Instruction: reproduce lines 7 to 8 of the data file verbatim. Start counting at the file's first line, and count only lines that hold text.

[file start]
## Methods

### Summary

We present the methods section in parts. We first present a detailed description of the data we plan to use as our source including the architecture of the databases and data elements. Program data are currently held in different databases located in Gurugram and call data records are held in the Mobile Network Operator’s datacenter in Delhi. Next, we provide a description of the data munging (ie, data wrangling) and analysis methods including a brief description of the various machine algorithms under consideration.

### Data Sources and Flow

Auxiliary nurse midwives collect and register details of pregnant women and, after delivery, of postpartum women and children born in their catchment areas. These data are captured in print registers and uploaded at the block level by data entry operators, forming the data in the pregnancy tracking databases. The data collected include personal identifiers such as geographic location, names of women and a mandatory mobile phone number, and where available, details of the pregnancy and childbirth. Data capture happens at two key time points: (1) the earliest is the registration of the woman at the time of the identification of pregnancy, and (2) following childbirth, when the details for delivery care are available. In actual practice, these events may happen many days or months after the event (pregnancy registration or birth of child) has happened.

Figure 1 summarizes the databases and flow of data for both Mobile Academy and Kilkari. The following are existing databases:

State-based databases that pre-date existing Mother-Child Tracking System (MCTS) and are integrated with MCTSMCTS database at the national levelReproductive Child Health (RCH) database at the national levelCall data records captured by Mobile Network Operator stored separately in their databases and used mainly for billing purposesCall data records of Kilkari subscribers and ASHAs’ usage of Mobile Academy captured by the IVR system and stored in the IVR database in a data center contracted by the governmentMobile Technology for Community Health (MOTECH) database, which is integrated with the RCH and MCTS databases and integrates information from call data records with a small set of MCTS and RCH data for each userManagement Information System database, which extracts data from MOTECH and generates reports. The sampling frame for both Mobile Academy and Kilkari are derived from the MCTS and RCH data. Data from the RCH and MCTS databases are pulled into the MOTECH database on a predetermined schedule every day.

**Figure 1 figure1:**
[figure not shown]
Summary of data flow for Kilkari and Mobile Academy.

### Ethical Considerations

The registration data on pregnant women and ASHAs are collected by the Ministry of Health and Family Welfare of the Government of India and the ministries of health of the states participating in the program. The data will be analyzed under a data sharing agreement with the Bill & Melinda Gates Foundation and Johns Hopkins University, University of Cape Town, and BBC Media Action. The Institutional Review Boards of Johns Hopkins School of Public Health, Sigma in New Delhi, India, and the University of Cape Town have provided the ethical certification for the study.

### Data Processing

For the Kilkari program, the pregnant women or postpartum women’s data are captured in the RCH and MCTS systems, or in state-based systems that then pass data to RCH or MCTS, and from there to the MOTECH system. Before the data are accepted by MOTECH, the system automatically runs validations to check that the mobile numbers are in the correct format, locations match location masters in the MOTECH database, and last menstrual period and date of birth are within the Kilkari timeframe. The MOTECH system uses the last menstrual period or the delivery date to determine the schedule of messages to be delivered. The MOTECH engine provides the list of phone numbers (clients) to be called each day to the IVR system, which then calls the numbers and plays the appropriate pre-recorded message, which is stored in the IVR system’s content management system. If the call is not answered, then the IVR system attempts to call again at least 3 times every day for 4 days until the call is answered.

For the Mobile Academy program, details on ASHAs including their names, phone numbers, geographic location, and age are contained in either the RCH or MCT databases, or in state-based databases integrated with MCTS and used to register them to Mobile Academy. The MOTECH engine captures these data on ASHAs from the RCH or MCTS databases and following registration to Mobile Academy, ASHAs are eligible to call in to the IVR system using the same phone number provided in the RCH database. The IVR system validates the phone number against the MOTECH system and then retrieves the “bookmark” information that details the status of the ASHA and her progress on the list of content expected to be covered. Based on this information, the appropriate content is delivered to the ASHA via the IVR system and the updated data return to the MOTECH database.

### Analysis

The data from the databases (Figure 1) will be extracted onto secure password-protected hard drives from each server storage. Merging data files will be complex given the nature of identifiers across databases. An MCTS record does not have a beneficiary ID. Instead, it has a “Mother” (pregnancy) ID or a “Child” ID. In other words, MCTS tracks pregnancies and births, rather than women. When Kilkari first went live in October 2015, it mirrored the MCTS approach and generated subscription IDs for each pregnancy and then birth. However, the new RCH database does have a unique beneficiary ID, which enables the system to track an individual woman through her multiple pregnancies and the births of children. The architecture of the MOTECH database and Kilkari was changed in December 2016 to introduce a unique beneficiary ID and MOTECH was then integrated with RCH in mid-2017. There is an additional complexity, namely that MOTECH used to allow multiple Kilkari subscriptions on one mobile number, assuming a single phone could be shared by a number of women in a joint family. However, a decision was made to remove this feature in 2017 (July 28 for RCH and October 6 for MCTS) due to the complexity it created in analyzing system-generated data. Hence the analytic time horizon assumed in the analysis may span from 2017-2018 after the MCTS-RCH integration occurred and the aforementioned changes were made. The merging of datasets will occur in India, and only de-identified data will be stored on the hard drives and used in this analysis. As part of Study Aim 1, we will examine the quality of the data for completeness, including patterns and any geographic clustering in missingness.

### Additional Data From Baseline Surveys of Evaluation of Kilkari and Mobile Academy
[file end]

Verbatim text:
State-based databases that pre-date existing Mother-Child Tracking System (MCTS) and are integrated with MCTSMCTS database at the national levelReproductive Child Health (RCH) database at the national levelCall data records captured by Mobile Network Operator stored separately in their databases and used mainly for billing purposesCall data records of Kilkari subscribers and ASHAs’ usage of Mobile Academy captured by the IVR system and stored in the IVR database in a data center contracted by the governmentMobile Technology for Community Health (MOTECH) database, which is integrated with the RCH and MCTS databases and integrates information from call data records with a small set of MCTS and RCH data for each userManagement Information System database, which extracts data from MOTECH and generates reports. The sampling frame for both Mobile Academy and Kilkari are derived from the MCTS and RCH data. Data from the RCH and MCTS databases are pulled into the MOTECH database on a predetermined schedule every day.

**Figure 1 figure1:**